the width of cut and point out that this width 
must be used consistently. 

Continue by folding a rectangle in half 
lengthwise and cutting the letter ”T”. 

Show that the following letters can be 
cut by folding the blocks of paper lenath- 
wise: "D”, ”H”, ”U”, ”V”, ”W”. 

Fold paper rectangle across the width and 
cut the letter ”H”. Then proceed to the 
letters «H", ”C’», ”E”, ”F”, "G”, ”K”, 

"N”, »»P”. 

The following diagram shotvs the correct form 
of standard block letters; 




VI 



SUGGESTED SUBJECTS 



The following list of possible topics for instructional 
displays is intended as a quick supplemental reference for 
teachers. Included are holidays, weeks, or days set aside 
for national observance, and birthdays of famous people, 

plus suggestions for class projects which may be used at 
any time of the year. 

September 

Labor Day, Citizenship Day 

Summer Trav 1 (see cover) 

Summer Hobbies (stamp & coin collections, 
camping, etc.) 

The World Fair, The School Carnival 

Safety Week (home and school safety practices) 

Getting Ready For School 
Book of the Week 
We Need for School 
People in the News 
Birthdays: 

September 13, Walter Reed (1851-1902) 

September 15, James Fenimore Cooper (1789-1851) 

National Better Breakfast Month 

The Signs of Fall 

How To Cut Block Letters 






October 



Fire Prevention Week 
Smokey the Bear 
Columbus Day, October 12 
United Nations Day, October 24 
Alaska Day, October 18 
Halloween, October 31 
How Seeds Travel 
Birthdays : 

ttotober 22, Franz Liszt (1811-1886) 

October 7, James Whitcomb Riley (1849-1910) 

November 

American Education Week 
National Book Week 
Veterans* Day, November 11 
Thanksgiving Day, November 22 
Animals in Winter 
VJeather in Our Town 
Birthdays ; 

November 2, Daniel Boone (1734-1820)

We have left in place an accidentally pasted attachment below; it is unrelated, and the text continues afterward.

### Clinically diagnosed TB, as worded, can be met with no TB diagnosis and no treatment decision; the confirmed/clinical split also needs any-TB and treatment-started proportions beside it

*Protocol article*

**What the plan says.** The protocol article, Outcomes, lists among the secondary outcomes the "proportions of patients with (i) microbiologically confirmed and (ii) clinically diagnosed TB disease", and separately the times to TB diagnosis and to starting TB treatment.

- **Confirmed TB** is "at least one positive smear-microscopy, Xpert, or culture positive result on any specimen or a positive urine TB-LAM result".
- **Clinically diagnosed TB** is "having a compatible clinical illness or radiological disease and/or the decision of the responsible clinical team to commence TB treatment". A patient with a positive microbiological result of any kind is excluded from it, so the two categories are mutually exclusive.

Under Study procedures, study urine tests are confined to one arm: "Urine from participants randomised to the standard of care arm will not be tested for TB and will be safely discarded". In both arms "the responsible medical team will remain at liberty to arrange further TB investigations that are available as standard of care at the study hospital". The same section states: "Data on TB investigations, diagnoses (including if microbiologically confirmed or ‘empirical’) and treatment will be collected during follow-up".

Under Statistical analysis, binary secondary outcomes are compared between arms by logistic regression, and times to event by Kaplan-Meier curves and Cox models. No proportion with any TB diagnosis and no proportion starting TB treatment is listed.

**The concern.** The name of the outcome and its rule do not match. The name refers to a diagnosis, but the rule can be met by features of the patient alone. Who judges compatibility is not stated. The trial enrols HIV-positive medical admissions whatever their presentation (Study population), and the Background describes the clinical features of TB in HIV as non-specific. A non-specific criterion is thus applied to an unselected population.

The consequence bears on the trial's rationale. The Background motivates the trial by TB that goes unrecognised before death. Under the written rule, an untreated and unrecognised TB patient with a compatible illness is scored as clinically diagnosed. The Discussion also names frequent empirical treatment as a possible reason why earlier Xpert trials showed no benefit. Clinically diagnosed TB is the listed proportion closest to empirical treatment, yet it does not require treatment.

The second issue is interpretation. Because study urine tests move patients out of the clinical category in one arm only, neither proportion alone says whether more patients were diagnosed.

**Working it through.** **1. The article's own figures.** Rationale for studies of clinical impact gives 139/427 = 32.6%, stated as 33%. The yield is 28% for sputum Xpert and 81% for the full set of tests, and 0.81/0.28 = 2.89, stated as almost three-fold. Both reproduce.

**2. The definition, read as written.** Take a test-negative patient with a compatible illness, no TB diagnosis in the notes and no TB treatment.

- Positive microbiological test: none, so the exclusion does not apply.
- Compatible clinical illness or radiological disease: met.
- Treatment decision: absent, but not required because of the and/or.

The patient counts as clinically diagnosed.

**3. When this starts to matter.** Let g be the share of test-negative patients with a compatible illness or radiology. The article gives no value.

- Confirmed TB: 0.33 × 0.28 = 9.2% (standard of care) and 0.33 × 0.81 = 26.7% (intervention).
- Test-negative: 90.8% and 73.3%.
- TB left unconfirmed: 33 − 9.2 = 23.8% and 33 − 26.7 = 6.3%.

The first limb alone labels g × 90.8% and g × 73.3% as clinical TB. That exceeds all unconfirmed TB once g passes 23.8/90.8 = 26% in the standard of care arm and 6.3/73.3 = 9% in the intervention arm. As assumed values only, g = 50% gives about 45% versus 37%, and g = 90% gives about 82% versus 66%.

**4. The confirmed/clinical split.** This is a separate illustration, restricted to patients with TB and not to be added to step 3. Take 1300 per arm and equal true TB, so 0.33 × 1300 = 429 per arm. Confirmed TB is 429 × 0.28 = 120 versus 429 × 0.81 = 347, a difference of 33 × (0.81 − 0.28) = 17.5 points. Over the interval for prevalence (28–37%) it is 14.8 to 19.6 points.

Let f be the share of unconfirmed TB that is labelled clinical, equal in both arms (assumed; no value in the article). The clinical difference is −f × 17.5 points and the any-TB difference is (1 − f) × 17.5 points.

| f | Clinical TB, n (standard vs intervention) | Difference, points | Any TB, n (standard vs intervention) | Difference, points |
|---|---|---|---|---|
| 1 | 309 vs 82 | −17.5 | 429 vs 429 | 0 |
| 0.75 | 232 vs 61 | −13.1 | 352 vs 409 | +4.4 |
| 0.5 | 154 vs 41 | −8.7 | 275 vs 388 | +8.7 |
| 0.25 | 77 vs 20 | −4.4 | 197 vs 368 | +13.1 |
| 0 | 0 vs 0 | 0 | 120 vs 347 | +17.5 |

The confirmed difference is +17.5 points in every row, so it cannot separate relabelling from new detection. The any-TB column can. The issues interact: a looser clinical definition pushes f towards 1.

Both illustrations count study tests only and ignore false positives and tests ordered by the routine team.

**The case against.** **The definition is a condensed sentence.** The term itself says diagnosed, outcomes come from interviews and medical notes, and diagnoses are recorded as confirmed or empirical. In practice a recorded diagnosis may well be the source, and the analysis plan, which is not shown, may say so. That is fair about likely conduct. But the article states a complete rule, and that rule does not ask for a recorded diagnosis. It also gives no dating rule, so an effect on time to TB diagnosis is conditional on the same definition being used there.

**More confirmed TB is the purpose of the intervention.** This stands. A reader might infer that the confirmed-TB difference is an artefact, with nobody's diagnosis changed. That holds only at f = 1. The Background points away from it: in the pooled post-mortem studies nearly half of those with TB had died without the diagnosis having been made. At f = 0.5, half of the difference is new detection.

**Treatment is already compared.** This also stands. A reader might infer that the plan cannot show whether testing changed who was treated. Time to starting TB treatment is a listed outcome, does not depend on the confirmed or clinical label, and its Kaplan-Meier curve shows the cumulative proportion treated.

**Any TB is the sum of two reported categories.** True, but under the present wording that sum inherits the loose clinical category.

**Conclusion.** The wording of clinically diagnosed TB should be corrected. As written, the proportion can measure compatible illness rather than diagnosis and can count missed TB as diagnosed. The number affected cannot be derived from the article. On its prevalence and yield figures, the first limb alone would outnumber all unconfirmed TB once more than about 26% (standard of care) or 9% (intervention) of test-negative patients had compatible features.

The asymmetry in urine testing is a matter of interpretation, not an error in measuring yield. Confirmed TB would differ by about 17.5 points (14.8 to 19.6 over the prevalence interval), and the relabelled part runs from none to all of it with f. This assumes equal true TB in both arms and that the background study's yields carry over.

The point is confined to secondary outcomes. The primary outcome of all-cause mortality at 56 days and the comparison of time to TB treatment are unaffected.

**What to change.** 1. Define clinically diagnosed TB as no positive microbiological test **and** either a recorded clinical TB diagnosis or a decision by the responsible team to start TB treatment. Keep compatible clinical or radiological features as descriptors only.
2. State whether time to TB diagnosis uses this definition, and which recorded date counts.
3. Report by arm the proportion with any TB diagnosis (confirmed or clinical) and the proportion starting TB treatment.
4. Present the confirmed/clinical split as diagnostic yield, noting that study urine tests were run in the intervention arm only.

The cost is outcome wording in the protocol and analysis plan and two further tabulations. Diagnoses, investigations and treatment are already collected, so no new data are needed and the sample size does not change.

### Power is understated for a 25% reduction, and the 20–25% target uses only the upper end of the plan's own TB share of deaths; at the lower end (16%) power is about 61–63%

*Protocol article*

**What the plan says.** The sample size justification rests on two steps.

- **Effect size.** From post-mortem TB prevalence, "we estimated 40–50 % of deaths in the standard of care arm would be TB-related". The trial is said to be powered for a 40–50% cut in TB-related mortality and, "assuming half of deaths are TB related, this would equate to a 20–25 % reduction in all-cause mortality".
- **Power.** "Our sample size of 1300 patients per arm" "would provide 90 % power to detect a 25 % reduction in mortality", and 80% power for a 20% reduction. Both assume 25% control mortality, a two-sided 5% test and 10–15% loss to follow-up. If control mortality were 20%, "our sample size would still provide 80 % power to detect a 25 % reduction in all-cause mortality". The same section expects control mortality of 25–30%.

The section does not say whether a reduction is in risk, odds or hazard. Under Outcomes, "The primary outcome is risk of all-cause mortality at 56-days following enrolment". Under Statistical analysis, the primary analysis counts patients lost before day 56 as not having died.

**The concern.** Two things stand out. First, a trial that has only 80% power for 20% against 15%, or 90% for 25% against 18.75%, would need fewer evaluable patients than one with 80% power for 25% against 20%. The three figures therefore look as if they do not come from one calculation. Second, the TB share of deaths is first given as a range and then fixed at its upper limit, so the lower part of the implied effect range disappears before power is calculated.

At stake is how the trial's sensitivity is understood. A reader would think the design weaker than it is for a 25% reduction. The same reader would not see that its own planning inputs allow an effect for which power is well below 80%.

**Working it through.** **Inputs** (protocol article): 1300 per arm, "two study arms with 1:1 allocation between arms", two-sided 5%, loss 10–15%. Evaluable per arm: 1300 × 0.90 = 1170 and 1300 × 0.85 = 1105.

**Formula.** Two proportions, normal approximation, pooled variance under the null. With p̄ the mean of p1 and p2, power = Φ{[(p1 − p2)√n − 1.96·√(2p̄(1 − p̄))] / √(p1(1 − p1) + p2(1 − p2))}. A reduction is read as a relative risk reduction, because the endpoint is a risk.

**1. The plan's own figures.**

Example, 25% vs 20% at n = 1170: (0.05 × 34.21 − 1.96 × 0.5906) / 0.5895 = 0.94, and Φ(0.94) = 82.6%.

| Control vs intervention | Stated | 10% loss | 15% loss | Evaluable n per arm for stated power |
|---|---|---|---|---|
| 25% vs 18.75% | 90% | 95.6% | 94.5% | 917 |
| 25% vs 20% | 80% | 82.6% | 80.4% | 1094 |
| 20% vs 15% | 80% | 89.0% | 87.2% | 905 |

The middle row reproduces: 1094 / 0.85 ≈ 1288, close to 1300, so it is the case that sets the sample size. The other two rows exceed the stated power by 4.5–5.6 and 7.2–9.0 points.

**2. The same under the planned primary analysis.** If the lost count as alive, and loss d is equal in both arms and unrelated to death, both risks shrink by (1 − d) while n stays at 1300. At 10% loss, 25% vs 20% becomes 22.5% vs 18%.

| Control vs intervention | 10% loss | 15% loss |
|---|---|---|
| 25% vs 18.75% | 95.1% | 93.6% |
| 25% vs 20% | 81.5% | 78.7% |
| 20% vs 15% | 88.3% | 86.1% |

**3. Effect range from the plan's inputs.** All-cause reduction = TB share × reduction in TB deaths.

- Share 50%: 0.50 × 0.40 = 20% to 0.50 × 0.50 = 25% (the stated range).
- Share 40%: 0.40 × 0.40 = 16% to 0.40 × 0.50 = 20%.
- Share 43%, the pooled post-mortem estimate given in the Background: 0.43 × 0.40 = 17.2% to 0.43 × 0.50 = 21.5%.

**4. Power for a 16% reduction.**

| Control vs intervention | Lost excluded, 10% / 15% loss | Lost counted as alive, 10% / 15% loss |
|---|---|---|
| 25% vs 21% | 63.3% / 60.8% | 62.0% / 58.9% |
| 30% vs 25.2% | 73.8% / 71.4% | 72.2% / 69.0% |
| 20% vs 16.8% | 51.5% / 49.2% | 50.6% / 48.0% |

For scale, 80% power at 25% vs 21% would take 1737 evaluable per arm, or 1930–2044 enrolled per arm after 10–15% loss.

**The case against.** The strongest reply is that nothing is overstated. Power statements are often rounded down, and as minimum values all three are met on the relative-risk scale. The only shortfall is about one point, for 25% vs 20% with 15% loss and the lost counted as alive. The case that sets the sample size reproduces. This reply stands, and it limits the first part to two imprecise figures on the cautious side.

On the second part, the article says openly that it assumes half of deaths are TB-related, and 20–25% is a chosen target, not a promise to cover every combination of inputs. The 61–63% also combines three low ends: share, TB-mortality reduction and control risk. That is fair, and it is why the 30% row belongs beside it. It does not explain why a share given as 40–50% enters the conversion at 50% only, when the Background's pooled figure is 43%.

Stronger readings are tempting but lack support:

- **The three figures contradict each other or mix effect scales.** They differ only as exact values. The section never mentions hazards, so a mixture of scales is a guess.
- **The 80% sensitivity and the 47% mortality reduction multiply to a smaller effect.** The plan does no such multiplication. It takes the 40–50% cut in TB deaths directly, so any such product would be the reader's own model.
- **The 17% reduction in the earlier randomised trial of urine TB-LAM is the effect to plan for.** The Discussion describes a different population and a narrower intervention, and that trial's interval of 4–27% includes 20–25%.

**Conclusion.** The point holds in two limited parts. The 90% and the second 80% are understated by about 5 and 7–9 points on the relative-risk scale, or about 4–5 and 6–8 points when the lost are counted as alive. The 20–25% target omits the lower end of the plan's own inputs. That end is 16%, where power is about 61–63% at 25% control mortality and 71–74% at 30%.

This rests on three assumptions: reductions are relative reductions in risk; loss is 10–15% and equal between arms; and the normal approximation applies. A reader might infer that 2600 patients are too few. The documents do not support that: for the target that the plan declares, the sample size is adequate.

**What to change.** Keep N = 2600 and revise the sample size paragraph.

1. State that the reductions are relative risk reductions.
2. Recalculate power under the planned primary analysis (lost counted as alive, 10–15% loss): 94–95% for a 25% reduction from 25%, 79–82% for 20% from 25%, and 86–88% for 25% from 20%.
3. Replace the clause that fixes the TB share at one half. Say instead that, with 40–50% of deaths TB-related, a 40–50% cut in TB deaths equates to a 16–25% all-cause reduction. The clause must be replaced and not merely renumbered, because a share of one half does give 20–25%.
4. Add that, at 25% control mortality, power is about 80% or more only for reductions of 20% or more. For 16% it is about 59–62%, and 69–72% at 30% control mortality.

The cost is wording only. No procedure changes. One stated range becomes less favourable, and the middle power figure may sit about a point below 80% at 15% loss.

November 7, Marie Curie (1867-1934) 

November 13, Robert Louis Stevenson (1850-1894) 

December 

Holiday Plants - holly, ivy, evergreen, 

Noche-Bueno (Mexico), mistletoe, poinsettia 

Merry Christmas in Many Languages: 

Zalig Kerstfeest - Belgium 
Gledelia Jul - Norway 
S Rozhdestvom Xhristovyn - Russia 
Prettige Kerstdagen - The Netherlands 
Boas Pestes - Portugal 
Proehliche Weihnacten - Germany 
Joyeux Noel - France 
Kungttei Shing Taan - China 
Glaedelig Jule - Denmark 
Buon Natale - Italy 



- 10 - 



o 



How to Wrap A Gift (step-by»step directions) 

Wright Brothers at Kittyhawsc, December 17, 1903 
Birthdays ; 

December 8, Eli Whitney (1765-1825) 

December 27, Louis Pasteur (1822-1895) 

Human Rights Day 

How to Read to an Audience 

January 

Hov; January Got Its Name (Roman god of 
beginnings - Janus) 

March of Dimes 

Birthdays t 

January 6, Carl Sandburg (1878) 

January 16, Robert Service (1874-1958) 

January 27, Lewis Carroll (1832-1898) 

January 30, Franklin Delano Roosevelt (1882-1945) 
- January 31, Franz Schubert (1797-1828) 

It Happened last Year (important events of the 
previous year) 

What Are Snowflakes? 

Snow Scenes 

Glaciers of Alaska 

Our Number System 

Roman Numeral System 

February 

Ground Hog Day, February 2 

Building Words (root - prefix and suffix)